By Julie Shapiro
TRIBECA — Payphones are vanishing from the streets of New York, but not fast enough for Shimon Zlotnikov.
For years, Zlotnikov has been trying to get rid of the pair of standing payphone booths outside the building his family owns on Warren Street in TriBeCa. The unlit booths, which are partially shielded from the elements by a metal backing and roof overhang, but have no door, are concealed enough to attract unsafe and sometimes illegal behavior, he said.
"I’ve witnessed drug sales," said Zlotnikov, 35. "I’ve witnessed people drinking alcohol and moving alcohol from one container to another. I’ve witnessed people urinating and defecating. I’ve witnessed sexual activity."
In addition, he said, the phones inside the booths only function sporadically.
Zlotnikov could turn his back on the booths and leave them to the city to clean, but he said he tackles the mess each morning, cleaning out alcohol bottles and plastic bags that look like they once held drugs because he wants to keep the area clean for his discount shop on the ground floor and for his yoga studio tenant above.
He's also maintained a years-long campaign of sending complaint letters and phone calls in hopes of getting the booths removed — an effort that resulted in a first-ever meeting last week with payphone owner Titan Outdoor Communications, Community Board 1 and city officials.
Patrick Fergus, a payphone coordinator for the city’s Department of Information Technology and Telecommunications, told those assembled that he understood the frustration over the unsavory activity inside the phone booths
"It’s a constant battle," Fergus told CB1’s Quality of Life Committee last Thursday night. "We certainly understand the issues."
Fergus said the city has inspected the Warren Street phone 30 times in the past several years and it complies with all regulations. The only way to force the owner to move it would be for NYPD officers to observe illegal behavior in the booth and declare it a public nuisance, he said.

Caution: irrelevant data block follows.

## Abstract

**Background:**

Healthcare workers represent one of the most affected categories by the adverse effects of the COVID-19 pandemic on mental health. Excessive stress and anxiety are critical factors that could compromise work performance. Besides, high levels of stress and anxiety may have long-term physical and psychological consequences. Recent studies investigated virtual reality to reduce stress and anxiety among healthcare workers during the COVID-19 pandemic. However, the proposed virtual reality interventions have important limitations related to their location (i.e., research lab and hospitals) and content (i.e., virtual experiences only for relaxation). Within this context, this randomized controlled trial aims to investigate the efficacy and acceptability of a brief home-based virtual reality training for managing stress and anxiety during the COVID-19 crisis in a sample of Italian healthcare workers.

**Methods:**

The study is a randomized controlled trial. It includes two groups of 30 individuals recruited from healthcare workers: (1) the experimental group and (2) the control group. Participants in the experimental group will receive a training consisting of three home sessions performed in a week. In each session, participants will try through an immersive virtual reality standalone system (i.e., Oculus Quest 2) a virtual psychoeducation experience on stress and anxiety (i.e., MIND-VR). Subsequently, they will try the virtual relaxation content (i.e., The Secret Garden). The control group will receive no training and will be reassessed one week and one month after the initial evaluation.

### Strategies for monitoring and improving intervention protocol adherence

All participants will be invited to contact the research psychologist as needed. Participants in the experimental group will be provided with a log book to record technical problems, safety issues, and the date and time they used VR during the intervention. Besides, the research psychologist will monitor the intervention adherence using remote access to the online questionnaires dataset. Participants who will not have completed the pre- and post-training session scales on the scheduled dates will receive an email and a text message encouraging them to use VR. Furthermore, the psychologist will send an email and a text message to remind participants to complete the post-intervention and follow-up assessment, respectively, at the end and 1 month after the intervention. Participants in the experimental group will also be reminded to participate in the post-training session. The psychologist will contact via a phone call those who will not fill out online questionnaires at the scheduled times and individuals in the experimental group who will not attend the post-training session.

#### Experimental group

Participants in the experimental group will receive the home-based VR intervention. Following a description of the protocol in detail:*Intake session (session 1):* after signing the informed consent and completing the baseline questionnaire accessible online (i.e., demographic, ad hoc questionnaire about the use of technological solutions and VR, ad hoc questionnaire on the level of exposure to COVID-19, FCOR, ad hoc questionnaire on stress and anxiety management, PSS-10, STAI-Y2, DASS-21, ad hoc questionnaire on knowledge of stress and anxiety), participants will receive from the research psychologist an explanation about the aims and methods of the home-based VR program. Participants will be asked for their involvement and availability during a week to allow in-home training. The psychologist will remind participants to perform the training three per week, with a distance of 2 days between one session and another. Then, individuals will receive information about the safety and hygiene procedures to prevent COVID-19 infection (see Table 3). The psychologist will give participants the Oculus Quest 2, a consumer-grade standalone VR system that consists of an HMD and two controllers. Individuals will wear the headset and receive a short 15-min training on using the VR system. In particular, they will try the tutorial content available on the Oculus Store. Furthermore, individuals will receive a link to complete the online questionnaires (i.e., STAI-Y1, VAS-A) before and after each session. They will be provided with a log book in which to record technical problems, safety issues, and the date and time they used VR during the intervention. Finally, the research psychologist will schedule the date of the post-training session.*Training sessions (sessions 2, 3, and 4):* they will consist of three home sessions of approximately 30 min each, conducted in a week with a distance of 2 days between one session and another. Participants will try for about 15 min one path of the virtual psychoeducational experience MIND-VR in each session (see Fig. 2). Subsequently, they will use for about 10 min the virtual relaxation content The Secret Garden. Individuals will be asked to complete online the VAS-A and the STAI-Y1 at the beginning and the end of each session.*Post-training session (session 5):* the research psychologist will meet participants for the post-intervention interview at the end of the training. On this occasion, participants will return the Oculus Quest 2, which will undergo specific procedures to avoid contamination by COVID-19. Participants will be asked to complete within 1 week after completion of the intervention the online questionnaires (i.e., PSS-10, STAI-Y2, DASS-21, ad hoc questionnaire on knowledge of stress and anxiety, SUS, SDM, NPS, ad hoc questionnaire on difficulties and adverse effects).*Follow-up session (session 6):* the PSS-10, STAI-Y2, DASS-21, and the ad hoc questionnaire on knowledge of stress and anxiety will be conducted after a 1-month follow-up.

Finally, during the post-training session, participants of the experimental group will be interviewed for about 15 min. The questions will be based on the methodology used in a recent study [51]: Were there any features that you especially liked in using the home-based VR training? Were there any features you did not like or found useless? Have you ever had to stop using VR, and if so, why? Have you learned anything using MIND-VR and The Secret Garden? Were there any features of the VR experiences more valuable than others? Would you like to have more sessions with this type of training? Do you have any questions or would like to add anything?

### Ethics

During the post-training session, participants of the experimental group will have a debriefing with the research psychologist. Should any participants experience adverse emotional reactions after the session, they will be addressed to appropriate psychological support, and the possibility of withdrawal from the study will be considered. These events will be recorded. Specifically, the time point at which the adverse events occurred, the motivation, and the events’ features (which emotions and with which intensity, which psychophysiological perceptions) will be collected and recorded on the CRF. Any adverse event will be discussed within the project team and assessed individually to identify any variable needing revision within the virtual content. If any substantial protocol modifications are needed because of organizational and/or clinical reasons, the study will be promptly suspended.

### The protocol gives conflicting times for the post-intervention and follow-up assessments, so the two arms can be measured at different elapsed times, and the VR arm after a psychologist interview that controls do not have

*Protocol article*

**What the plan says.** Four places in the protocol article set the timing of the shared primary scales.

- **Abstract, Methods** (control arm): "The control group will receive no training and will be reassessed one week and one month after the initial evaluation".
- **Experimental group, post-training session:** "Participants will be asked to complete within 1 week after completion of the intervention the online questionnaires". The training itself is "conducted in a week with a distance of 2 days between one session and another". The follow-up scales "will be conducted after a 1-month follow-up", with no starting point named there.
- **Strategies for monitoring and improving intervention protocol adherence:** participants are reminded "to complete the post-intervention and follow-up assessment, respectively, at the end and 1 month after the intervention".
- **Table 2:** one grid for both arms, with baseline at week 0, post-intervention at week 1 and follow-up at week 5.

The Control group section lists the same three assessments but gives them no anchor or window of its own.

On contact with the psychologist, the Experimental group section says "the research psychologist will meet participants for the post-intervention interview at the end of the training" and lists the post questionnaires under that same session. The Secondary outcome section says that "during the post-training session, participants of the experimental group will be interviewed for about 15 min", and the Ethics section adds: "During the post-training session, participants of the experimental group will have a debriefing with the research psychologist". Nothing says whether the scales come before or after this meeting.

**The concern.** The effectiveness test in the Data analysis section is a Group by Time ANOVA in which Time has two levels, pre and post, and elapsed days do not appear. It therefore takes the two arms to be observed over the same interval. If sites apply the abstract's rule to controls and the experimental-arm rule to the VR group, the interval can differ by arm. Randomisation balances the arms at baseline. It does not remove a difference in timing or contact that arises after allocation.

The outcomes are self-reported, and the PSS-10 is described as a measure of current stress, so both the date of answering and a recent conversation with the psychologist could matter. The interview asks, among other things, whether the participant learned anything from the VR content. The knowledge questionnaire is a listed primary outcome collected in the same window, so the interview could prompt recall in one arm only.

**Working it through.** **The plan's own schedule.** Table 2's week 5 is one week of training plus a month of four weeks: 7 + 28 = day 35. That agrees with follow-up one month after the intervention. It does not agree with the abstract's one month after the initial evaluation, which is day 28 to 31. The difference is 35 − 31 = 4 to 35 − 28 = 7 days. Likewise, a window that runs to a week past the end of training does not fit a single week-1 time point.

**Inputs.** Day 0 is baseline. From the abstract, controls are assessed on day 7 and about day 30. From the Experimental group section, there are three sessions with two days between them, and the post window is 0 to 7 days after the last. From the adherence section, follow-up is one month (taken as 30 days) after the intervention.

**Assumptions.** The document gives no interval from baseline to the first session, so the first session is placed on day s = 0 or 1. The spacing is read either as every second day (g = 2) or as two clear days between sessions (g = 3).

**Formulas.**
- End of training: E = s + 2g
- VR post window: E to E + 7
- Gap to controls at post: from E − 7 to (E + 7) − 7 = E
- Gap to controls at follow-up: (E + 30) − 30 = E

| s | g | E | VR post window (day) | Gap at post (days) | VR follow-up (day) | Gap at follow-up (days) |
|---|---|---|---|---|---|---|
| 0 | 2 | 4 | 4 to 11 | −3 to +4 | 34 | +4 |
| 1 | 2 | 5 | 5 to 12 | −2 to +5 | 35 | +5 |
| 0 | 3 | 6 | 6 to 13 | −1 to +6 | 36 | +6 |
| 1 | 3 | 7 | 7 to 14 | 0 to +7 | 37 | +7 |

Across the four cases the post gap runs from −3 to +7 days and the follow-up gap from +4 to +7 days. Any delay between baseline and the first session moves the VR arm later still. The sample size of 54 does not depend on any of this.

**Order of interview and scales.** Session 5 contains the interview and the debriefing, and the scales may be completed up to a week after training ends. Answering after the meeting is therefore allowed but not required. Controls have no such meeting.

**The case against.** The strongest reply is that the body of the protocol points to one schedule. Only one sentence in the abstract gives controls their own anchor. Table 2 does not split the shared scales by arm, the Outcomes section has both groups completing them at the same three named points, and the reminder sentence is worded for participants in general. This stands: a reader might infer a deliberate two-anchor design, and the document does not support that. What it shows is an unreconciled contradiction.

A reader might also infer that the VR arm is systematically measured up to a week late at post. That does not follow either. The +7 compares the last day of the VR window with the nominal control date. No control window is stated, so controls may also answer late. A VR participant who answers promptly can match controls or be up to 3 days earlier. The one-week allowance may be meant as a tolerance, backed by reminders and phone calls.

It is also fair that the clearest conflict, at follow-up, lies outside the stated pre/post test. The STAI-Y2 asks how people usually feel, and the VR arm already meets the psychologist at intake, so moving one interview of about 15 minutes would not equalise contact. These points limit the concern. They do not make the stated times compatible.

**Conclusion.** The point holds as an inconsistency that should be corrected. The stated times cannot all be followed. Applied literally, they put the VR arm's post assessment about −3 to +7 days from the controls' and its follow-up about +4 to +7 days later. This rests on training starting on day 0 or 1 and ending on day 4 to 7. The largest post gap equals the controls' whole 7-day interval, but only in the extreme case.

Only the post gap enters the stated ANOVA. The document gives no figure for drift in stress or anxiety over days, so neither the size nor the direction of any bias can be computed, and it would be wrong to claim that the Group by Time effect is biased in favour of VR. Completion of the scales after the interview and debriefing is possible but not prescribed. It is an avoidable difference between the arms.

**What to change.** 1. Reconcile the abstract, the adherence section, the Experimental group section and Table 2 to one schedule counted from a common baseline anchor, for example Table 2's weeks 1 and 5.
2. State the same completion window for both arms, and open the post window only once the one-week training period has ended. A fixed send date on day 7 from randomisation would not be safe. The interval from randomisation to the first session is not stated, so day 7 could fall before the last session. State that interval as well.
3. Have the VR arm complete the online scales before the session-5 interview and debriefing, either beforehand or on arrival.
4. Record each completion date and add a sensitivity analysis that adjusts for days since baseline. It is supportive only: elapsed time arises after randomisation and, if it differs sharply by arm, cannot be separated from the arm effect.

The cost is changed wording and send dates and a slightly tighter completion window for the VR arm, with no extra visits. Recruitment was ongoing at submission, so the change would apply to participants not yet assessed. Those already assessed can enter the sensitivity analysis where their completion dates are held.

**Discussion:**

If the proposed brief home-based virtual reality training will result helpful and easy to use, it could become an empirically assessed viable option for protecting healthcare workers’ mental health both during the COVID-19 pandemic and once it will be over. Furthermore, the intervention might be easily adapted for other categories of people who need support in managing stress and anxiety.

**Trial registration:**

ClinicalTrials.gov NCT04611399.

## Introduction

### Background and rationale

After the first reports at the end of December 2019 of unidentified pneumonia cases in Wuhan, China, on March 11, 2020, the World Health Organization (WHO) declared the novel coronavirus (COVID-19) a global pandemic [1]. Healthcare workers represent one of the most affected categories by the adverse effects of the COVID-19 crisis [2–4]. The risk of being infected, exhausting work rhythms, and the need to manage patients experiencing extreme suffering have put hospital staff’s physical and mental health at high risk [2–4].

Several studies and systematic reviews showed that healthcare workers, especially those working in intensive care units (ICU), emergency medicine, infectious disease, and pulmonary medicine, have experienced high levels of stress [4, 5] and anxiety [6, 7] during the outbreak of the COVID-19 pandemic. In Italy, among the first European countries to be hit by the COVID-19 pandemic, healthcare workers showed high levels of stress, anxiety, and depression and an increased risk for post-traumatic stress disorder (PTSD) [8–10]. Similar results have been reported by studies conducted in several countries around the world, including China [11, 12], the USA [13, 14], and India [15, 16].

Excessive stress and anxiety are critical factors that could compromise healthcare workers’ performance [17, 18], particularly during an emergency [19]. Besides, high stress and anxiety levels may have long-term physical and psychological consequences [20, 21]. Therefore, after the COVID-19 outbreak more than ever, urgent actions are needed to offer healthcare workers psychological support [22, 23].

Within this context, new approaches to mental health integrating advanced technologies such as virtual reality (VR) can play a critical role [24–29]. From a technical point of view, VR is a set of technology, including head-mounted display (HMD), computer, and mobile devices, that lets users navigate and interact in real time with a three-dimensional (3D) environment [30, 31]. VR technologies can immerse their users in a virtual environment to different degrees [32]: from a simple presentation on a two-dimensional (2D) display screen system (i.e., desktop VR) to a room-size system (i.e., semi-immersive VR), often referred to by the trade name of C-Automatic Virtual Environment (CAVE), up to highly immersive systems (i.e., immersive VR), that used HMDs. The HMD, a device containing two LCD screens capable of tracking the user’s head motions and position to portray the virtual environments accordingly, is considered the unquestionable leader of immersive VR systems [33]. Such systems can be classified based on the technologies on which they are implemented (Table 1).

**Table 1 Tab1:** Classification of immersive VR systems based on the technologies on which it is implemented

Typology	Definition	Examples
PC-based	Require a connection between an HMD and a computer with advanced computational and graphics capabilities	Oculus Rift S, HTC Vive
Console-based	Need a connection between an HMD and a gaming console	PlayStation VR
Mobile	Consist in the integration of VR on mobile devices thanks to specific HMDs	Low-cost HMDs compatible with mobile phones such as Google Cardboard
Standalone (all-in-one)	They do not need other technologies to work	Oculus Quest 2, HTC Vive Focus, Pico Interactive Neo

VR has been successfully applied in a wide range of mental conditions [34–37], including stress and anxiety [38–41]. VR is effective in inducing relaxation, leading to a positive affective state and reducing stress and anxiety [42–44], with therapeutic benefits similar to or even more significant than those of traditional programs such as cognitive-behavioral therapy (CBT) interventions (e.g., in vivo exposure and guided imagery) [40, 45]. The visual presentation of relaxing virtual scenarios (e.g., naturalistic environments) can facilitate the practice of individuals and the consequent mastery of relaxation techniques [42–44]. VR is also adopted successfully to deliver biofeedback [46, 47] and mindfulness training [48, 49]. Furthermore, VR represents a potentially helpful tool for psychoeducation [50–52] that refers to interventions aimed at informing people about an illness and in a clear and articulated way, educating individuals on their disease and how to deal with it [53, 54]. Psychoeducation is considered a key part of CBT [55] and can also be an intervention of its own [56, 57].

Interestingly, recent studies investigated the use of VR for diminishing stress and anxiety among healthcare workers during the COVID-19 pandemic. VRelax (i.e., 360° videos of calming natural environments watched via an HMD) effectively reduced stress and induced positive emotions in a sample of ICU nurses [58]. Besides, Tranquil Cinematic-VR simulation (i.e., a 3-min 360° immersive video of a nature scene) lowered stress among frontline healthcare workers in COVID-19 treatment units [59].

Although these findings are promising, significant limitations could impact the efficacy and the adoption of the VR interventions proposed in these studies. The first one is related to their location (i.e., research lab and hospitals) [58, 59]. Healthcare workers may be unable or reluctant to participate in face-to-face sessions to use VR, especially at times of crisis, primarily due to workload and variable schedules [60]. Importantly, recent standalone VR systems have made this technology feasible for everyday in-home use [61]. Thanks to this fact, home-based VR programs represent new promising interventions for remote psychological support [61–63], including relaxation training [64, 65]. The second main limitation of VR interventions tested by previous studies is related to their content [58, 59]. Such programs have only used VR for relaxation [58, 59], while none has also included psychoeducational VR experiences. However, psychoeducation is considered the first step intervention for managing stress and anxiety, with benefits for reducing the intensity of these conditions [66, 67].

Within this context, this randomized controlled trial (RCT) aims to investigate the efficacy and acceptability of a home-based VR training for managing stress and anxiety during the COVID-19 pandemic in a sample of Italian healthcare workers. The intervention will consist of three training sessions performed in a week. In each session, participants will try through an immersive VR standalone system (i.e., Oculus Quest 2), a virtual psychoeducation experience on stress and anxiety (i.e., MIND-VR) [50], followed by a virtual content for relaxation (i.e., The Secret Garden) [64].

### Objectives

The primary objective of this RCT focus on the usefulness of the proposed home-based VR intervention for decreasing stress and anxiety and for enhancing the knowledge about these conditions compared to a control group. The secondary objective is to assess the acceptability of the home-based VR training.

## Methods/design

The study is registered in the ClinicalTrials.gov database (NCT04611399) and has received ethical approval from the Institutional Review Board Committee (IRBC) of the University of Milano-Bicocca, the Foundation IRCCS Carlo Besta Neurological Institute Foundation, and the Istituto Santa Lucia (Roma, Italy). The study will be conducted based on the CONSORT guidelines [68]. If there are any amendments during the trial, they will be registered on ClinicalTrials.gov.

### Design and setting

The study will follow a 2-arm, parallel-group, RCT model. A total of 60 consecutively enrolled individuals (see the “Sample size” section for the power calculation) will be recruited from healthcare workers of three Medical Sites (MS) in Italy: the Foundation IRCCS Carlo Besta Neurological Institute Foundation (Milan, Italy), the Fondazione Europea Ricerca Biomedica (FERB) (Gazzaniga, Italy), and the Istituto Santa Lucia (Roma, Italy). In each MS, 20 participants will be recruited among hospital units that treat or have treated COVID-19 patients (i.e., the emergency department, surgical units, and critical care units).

Allen Chapman, director of payphones for Titan, said his company would be willing to move the phone voluntarily, but they have not been able to find another place to put it.
The city has a series of rules restricting where payphones are allowed, including barring them from being too close to fire hydrants. In addition, Titan would have to get permission from the landlord of the building at the phone’s new location, Fergus said.
Fergus added that it’s not Titan’s fault that the phones inside their booths often don’t work — Verizon is the one responsible for maintaining the service, and Verizon has been so slow to repair problems that the city may consider legal action, Fergus said.
A Verizon spokesman said the company was aware of the problems and was working with Titan to resolve them as soon as possible.
Once nearly ubiquitous, payphones are now a waning presence on the city’s streets, as people increasingly use cellphones instead. There were 45,000 payphones in the five boroughs at the peak in the 1980s, but there are now just 15,000, Fergus said. Community Board 1 once had more than 600 payphones but now has only about 300, he said.
Zlotnikov said after Thursday’s meeting that he has given up on the idea of a quick solution, but he hopes that one could arrive eventually. He plans to keep up his search to find alternate payphone locations, and tries to remain patient with the process.
"It’s definitely been a lesson in bureaucracy," he said.